Language is a beautiful thing. Each language has it’s own words (duh!), just kidding. Each language has it’s own feeling. Some languages feel soft and gentle, others feel rough, but each language is precious to it’s speakers. It is such a blessing to greet someone in their own language and see their face light up with surprise.
However, the language barrier here has been one of my main challenges as counselling is important for me to be the most effective dietitian that I can be. But I am slowly learning. Unfortunately I’m at that awkward place where I can say enough to kind of get by, but if the patient deviates from my normal plan then I’m clueless!
Me: Sawubona (Hello to one person)
Patient: Yebo, unjani? (Hello/yes, how are you?)
Me: Ngiyaphila. (I am well)
Patient: Ngikhona. (I am fine, directly translated as I am here)
Me: Udla kahle? (Are you eating well?)
Patient: lufeyvdshjfvluwevfcljhdsvljhfvlhsjdfbpyigf;hksdbflhjebfhjdv (I have no idea, but somewhere I pick up something about pain, there’s almost always pain)
Me: Ngifundza ukukhuluma siSwati. Kancane (I am learning to speak siSwati. Little)
Normally the patient will just laugh, but every now and then they will get frustrated (which I can understand). Either that or they aren’t really a patient for me and I have to tell them that I’m not the “dokotela” and that the “dokotela” is on their way.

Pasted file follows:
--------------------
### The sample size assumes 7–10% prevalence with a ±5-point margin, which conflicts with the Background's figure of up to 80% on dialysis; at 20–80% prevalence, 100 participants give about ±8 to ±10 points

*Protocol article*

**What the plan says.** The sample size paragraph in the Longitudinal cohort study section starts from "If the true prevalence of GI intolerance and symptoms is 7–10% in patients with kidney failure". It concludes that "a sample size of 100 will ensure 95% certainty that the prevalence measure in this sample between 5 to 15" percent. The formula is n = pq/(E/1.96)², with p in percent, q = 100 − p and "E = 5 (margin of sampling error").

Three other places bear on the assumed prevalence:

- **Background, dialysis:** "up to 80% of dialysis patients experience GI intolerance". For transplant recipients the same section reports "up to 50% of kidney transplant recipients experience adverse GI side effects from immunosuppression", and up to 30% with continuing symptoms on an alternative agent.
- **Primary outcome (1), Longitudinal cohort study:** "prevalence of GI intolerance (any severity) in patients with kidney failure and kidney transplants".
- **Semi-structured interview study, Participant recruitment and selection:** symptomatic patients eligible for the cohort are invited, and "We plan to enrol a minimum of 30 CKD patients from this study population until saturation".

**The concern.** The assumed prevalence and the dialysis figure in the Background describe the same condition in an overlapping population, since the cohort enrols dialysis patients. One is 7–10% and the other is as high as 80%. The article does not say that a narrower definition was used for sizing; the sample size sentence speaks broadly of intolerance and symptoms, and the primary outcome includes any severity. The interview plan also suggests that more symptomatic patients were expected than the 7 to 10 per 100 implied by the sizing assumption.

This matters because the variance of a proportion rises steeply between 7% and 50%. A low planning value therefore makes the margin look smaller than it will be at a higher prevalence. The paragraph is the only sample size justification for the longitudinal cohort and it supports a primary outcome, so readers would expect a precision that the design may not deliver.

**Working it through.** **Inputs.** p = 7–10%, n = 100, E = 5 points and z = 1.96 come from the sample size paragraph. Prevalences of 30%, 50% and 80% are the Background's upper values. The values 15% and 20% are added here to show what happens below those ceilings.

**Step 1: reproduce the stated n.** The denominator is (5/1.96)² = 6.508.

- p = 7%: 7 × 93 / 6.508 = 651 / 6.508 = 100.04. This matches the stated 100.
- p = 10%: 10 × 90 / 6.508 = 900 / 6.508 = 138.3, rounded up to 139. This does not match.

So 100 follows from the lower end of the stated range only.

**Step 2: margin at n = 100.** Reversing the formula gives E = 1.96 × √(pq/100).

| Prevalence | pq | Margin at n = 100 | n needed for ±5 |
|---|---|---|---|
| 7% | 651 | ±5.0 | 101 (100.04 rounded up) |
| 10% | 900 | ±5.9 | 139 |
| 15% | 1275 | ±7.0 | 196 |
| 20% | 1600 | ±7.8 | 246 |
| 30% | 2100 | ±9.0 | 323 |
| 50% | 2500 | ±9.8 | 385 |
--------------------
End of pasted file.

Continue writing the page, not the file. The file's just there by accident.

Fortunately, I do know a little bit more siSwati than what I used above, but pictures do come in handy all the time! I have a pack of food cards that I keep in my bag with me the whole day. At least the language of pictures is universal.
What I always find fascinating though is that certain words that I use all the time, like kancane (“Udla kancane kancane” – “Eat little, little”; “Udla kancane salt” – “Eat little salt”) or Yebo (A simple yes; in response to the original greeting of “Sawubona”; in response to someone knocking on the office door) are starting to become my default response. Michael will ask me if I want some rice and what I want to say is “kancane”.
Every now and then I’ll see an Afrikaans patient and it is so difficult to then speak Afrikaans without throwing in some siSwati. I was chatting to someone about it the other day and I totally agree with what she said. We seem to have a space in our brains for our first language, and sometimes a space for second language, but then after that they all get jumbled up in one space. Well, that’s how it works for me at least. Unfortunately I’m not one of those people who is gifted with languages so separating siSwati and Afrikaans once I’m in siSwati mode is quite a challenge.
I have been laughed at (in a nice way) as visitors walk down the passage after I greet them, I have been video-ed, on a visitors cellphone, while I was speaking siSwati to a patient and I have been given funny looks when I get things wrong (such as asking patients if they are “helping” their food, rather than if they are “finishing” their food – you cannot believe how difficult it was for me to even hear the subtle difference, let alone be able to make the sounds with my English mouth). But the thing that humbles me is when a patient or visitor tells me that my siSwati is good when all I have said to them is “Sawubona” … “Unjani” … “Ngiyaphila” … “Ngifundza ukukhuluma siSwati”.
A greeting and one sentence.
Yet, they think I’m speaking well.
On the other hand I have patients who I ask if they can speak English and they tell me “kancane” (little) and then we go on to have an (almost) fluent consultation in English.
I am not speaking well, they are!